NEW YORK, NY.- The New-York Historical Society
celebrates the late photographer Editta Sherman (19122013) with a special exhibition of her celebrity portraits, to be shown in the Joyce B. Cowin Womens History Gallery in the Museums new Center for Womens History. On view from August 18 October 15, 2017, The Duchess of Carnegie Hall: Photographs by Editta Sherman features portraits of 65 notable film stars, authors, musicians, and athletes dating from 1943 to 1965 and beyond. All works are drawn from the Editta Sherman archive, which was recently gifted to New-York Historical by Shermans children and grandchildren.
A friend and muse to legendary photographer Bill Cunningham who dubbed her the Duchess of Carnegie Hall, Editta Sherman was renowned in her own right as one of the rare female portraitists of her era. Practically born in the dark room as the daughter of a professional photographer, she built a thriving business over more than 60 years in a studio above Carnegie Hall, where she charmed her celebrity clients with a vivacity and warmth that are reflected in her images.
New-York Historical is proud to showcase highlights from our Editta Sherman archive in the new Center for Womens History, offering a look at New Yorks creative legacy through the eyes of a vibrant female artist, said Dr. Louise Mirrer, president and CEO of the New-York Historical Society.
Editta Shermans remarkable career as a photographer came at a time when the field was dominated by men, said Marilyn Satin Kushner, curator and head of New-York Historicals Department of Prints, Photographs, and Architectural Collections. Her experience and success exemplify that of many women in the 1940s through the 1960s, living in a mans world while supporting herself independently.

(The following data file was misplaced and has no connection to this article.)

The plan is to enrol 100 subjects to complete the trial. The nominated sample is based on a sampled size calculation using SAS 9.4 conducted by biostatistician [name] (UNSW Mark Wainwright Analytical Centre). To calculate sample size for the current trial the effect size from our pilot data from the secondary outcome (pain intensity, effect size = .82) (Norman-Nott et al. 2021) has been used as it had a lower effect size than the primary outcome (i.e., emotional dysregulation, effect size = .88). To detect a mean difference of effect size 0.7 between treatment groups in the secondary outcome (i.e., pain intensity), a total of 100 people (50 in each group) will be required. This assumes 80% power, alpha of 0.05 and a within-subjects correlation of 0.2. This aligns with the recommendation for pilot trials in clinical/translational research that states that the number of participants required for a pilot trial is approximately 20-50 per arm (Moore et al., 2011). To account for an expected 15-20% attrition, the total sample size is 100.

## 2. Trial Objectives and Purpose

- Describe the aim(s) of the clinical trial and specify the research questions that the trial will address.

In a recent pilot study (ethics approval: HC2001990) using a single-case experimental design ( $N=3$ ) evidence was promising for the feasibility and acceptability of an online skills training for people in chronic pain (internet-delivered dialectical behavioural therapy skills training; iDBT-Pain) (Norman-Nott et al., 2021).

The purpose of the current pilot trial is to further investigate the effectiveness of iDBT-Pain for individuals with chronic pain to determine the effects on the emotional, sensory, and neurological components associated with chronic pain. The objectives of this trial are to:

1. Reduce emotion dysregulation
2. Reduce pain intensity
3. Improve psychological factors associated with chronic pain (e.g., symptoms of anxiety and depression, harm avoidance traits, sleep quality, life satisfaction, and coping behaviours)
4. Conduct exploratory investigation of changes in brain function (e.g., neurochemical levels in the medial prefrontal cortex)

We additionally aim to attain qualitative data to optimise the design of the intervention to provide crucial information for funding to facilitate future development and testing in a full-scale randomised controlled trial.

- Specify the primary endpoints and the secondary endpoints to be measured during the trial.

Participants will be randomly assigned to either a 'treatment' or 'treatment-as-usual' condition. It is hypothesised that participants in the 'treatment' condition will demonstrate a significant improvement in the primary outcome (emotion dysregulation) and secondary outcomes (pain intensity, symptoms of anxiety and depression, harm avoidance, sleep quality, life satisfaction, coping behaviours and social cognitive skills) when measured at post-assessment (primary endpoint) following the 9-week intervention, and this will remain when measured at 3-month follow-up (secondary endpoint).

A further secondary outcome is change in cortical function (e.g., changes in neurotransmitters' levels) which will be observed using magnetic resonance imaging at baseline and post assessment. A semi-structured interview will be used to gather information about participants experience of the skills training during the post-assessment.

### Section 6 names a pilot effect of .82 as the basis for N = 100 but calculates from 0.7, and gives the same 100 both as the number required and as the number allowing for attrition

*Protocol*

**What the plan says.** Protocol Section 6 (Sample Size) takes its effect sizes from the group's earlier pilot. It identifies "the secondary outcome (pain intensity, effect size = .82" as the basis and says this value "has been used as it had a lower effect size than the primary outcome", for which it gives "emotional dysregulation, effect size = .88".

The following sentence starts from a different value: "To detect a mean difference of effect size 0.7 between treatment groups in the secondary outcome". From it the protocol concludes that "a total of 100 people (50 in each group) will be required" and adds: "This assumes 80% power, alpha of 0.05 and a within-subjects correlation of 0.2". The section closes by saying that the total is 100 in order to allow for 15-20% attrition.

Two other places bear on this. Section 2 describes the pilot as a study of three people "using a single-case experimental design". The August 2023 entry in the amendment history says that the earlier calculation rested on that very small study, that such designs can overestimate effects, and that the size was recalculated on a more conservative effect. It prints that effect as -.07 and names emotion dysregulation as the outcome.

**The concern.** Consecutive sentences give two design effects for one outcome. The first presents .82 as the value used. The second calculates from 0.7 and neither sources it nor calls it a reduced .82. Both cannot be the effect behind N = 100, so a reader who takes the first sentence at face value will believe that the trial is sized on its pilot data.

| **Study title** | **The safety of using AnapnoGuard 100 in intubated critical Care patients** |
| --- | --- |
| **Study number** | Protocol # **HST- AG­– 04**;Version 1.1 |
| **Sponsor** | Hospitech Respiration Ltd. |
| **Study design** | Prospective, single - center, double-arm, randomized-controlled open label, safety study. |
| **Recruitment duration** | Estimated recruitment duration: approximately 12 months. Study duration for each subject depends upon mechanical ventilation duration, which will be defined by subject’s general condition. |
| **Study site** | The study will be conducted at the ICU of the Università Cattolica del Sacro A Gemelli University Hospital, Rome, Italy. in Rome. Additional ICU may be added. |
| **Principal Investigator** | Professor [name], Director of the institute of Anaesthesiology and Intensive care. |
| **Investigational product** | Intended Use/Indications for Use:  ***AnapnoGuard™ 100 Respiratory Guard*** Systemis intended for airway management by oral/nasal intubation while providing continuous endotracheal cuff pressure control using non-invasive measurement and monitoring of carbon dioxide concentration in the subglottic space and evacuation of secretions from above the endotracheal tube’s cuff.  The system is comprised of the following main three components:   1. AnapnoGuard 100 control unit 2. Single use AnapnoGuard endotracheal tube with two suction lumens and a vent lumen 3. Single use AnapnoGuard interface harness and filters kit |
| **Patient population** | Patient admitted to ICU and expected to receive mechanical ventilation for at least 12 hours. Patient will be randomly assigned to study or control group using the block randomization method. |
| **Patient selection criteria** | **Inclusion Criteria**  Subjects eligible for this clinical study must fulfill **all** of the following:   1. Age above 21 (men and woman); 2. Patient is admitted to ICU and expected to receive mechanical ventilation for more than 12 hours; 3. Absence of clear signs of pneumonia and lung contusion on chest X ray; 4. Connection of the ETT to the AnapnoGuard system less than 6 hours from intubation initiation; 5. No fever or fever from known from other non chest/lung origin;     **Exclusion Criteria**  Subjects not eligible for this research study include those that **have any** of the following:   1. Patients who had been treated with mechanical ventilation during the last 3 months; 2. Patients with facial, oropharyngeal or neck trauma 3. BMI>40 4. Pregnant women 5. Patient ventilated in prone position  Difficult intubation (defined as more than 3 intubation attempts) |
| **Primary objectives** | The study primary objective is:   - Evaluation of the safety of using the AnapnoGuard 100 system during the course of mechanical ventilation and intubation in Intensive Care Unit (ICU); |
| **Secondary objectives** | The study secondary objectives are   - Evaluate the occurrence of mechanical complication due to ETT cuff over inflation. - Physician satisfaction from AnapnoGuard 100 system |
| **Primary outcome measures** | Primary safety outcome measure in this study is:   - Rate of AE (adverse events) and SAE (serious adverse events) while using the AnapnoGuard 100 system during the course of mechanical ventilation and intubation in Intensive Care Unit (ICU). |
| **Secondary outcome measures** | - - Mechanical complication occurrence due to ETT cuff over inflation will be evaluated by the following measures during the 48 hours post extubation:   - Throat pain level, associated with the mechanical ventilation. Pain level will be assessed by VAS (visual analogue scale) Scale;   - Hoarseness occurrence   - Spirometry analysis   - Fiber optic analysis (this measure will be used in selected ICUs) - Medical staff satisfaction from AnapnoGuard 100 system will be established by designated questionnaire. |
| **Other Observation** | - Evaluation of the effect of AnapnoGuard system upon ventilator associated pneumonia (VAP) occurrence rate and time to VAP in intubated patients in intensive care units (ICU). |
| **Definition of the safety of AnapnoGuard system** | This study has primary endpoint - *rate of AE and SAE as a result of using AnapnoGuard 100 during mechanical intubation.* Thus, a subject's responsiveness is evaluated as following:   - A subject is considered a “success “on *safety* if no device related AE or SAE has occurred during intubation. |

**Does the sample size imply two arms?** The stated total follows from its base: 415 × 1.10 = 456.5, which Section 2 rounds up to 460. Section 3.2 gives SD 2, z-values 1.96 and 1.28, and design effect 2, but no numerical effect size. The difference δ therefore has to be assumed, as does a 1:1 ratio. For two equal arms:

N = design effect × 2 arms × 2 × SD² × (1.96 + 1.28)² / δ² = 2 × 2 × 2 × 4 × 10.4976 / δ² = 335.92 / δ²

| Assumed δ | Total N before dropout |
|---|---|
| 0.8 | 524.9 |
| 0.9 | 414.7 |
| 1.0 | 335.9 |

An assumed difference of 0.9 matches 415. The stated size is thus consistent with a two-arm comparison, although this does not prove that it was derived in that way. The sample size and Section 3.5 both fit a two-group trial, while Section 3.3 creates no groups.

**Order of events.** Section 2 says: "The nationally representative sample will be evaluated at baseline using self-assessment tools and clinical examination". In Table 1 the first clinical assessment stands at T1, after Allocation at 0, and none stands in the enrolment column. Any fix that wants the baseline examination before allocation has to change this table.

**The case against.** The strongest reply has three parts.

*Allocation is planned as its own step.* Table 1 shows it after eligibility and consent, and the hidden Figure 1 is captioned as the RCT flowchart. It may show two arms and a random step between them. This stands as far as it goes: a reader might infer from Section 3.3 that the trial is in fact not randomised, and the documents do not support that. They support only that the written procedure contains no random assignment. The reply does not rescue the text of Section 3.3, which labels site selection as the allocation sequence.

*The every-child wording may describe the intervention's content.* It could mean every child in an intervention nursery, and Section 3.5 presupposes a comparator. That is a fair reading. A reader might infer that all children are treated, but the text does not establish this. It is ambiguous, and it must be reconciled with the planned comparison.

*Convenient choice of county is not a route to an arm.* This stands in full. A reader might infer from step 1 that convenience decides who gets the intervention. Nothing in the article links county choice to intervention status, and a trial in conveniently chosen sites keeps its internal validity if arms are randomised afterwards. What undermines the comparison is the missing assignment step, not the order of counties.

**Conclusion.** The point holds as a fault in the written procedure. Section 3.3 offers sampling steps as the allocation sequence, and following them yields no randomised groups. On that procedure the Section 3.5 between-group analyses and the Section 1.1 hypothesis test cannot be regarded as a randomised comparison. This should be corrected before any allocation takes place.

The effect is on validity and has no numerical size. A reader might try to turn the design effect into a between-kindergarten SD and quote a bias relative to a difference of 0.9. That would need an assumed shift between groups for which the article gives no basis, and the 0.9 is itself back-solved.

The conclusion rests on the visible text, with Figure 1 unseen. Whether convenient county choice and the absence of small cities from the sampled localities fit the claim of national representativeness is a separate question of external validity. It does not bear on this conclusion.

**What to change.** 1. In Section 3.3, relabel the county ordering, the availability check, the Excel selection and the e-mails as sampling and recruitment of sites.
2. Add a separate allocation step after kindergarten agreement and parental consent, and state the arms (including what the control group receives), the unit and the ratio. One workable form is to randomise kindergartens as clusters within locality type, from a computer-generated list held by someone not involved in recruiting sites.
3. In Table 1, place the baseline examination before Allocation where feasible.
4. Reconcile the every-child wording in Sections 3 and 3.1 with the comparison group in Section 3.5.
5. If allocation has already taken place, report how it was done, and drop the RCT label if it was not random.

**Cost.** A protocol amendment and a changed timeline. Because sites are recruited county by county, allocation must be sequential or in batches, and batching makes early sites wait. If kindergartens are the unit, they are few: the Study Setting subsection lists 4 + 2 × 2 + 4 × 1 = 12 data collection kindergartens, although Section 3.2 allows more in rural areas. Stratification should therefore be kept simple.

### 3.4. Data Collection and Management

The Duchess of Carnegie Hall will include portraits of actors such as Yul Brynner, best known for his starring role in The King and I; Kim Hunter, who won the Academy Award for playing Stella in A Streetcar Named Desire; and Canada Lee, whose many triumphs on stage included the starring role in Orson Welles adaptation of Richard Wrights novel Native Son. Notable authors photographed by Sherman include Pulitzer Prize-winning author Pearl Buck; playwright Lillian Hellman; and A Tree Grows in Brooklyn author Betty Smith. Other luminaries include The Yankee Clipper, Joe DiMaggio; country music star June Carter Cash; and pianist and composer Donald Shirley, who was Shermans neighbor in the Carnegie Hall studios.
The exhibition charts the full stretch of her career, which began in 1943 when her husband Harold became ill and had to leave his job. The couple decided to turn Edittas photography hobby into a vocation to support their growing family. Harold ventured out, first on Marthas Vineyard and then in New York City, seeking sitters as Editta became a celebrity photographer. Although they were constantly worried about food and lodging, they were able to hold it all together until Harold died in 1954. Editta had to rely on his contacts and tirelessly drummed up business until she developed her own network. She once remarked, The general feeling at that time was that women were amateurs, no matter how well-known you were. So I would try to look older, and very professional.